Search, Don’t Sort

Where were we now? Oh yes, collaboration. I don’t know about you, but I’m ready for a break from that word. To that end, I’m going to stop saying the C-word for a while (I’m still saying “Colludo” though ~ singing it, actually).

In my last post, I discussed the importance of search in … um, working with others on documents. Essentially, I suggested that you need a search solution in order to find the documents you need. In order to do your job, you need to find documents quickly, with minimal effort. Also, other team members require the same search experience.

There are many ways to get a great search experience, but I think the most compelling way is via Office 365. In future posts, Sheena and I will seek to flesh out some great real-world O365 scenarios. For now, I want to keep this discussion very high-level (conceptual).

Now, you may not be convinced that search is an all-important tool for document-based work. Perhaps you are of the “sort” variety. It’s ok if you are, I think we all are a bit of both.

What does it mean to sort?

In the old days, when we worked exclusively with paper, documents were sorted into folders and folders were sorted into filing cabinets (some people used binders too). This sorting technique worked for paper documents and the structure itself made documents easier to find. But this sorting structure is a skeuomorph that doesn’t work consistently when imposed on electronic files.

In today’s office setting (the digital world), this sorting exercise can take much more time than it’s worth. I think anyone who uses a computer can relate to these scenarios:

  1. New emails arrive and you sort them out into different subfolders in Outlook (or you email client of choice). Perhaps you sort by project, or sender, or even down to the task level (i.e. some emails go into this folder for things I need to look at next month or next quarter while items requiring my immediate attention will stay in the inbox until I have time to follow-up). Then, when you need to find something, you traverse or “crawl” your subfolders. Sometimes the hierarchy can become quite intricate with subfolders upon subfolders. Finding what you are looking for can take time.
  2. Documents stored in a fileshare are also sorted in folders and subfolders in some meaningful way. Perhaps folders are created by division, business unit, project, etc. Again, when you need to find something, you need to walk through the “tree” of folders to find what you need. This can be an even more difficult proposition in a shared scenario (i.e. fileshare). What if someone else built the hierarchy of folders? Perhaps they don’t think the same way you do. This can make finding what you are looking for that much more difficult.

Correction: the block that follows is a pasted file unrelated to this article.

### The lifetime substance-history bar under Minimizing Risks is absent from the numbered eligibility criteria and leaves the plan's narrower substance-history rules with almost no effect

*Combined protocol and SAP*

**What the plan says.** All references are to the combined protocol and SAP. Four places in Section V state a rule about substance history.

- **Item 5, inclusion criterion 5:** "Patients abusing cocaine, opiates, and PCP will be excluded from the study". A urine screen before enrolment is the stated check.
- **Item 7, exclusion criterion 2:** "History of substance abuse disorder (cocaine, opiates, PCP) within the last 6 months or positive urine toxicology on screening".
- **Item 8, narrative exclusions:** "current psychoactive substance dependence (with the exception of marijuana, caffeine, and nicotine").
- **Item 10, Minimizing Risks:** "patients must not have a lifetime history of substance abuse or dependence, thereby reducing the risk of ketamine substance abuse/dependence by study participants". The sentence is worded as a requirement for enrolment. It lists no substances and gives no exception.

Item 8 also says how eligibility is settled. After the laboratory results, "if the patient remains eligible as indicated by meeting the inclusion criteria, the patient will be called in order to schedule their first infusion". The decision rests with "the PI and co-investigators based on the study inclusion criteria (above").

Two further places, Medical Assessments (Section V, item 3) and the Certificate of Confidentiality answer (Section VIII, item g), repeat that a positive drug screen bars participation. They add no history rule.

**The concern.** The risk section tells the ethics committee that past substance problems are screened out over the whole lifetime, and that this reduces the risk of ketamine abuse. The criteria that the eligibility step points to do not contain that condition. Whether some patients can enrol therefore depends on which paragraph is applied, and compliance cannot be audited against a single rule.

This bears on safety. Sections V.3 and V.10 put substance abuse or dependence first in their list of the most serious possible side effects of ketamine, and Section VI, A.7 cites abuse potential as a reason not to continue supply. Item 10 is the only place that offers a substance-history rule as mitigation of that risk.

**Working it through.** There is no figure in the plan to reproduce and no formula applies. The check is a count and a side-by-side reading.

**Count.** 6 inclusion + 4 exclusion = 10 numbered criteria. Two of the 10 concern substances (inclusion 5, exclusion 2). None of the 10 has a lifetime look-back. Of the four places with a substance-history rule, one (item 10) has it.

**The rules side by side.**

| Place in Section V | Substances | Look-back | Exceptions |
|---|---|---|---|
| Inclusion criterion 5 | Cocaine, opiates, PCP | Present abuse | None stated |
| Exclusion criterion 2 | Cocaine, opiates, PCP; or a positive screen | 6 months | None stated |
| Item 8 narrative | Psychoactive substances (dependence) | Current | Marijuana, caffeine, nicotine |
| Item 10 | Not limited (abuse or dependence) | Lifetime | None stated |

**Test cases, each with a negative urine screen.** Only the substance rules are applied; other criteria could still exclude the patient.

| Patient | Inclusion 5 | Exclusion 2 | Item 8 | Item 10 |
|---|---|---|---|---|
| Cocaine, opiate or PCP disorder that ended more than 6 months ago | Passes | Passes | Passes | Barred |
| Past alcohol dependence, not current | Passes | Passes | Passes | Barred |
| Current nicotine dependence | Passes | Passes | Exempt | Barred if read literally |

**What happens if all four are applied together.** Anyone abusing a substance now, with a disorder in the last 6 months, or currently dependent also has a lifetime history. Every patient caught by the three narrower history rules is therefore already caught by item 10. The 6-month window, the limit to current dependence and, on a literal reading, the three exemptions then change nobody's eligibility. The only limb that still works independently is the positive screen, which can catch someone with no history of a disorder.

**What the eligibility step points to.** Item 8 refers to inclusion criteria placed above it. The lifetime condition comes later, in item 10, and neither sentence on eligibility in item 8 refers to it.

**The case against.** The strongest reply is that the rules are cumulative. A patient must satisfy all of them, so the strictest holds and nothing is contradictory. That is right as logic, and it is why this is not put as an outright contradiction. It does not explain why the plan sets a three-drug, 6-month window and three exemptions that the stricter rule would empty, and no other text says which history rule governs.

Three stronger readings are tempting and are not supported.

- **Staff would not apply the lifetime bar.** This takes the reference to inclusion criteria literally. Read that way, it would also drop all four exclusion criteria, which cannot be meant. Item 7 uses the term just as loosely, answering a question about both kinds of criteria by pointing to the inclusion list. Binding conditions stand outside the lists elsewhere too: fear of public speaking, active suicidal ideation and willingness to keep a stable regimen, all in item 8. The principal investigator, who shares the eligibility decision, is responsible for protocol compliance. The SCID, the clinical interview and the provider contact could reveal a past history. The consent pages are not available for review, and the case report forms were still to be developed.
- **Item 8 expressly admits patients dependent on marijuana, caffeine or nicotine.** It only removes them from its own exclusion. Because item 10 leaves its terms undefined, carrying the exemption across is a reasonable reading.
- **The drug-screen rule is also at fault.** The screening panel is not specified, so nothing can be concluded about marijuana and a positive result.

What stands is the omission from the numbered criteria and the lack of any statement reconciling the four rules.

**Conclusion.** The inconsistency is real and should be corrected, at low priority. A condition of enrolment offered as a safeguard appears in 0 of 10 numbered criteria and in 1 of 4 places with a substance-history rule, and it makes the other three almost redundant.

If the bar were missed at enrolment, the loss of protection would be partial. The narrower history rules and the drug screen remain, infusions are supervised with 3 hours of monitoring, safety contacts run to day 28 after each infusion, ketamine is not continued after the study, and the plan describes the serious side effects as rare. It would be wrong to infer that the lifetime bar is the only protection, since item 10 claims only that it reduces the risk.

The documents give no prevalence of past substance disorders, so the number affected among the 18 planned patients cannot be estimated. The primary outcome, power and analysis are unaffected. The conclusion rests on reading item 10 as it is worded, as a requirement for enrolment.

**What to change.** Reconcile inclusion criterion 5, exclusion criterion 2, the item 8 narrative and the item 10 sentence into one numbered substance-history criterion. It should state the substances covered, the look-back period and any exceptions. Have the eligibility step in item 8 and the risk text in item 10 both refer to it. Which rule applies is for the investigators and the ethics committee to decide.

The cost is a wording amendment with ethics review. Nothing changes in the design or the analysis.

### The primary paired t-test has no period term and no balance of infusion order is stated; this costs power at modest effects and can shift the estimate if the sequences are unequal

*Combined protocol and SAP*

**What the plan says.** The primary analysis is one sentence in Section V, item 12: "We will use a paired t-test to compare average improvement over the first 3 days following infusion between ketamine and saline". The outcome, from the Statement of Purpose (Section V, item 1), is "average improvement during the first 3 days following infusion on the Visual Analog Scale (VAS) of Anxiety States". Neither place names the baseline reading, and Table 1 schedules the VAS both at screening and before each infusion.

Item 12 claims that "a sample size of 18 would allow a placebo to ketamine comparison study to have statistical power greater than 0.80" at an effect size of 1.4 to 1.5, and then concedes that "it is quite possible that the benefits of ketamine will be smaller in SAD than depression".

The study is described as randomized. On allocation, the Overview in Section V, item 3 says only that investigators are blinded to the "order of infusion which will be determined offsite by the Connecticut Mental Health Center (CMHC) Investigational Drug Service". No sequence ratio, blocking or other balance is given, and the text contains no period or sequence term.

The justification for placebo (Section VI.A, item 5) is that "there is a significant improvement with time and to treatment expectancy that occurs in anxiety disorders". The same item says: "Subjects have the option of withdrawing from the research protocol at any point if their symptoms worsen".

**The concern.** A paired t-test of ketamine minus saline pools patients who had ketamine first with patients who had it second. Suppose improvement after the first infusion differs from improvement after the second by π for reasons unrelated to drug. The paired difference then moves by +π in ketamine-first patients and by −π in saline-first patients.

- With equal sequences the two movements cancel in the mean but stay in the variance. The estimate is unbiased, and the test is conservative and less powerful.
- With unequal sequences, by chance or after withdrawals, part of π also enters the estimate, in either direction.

We all look for things in different ways due to the basic fact that we all think differently. An organisational hierarchy that makes sense to me might not make sense to you. This presents a significant barrier to document “findability”.

Of course, that makes sense in scenario two, but what of scenario one? Well, even if you created the folder hierarchy in your mailbox, you may forget why you chose to label folder A the way you labelled it. Also, sometimes divisions get blurry and an email/document may well fit in more than one place. Those cases, where a document fits in more than one place, make finding your work especially troublesome.

Furthermore, document repositories get messy over time. Direction changes in your business and these changes influence how you sort your work. With more and more documents entering the repository (email/fileshare) every day, the effort that goes into sorting and maintaining a meaningful document storage structure becomes ever more challenging and resource intensive.

So, I beseech you to search rather than sort. Documents most definitely require some organisation around them, but I suggest that it is more efficient to find documents by keyword search than by manually traversing some large hierarchy of folders. The internet has taught us this basic lesson (or perhaps Google taught us this). Search is powerful, quick, and relatively easy to use.

What do you think? Is it practical to sort? Do you have the tools in hand to conduct effective “internal to your org” document search? Or, is search just something you do online?

Next time, I will aim to discuss some “human rules” around working together with documents.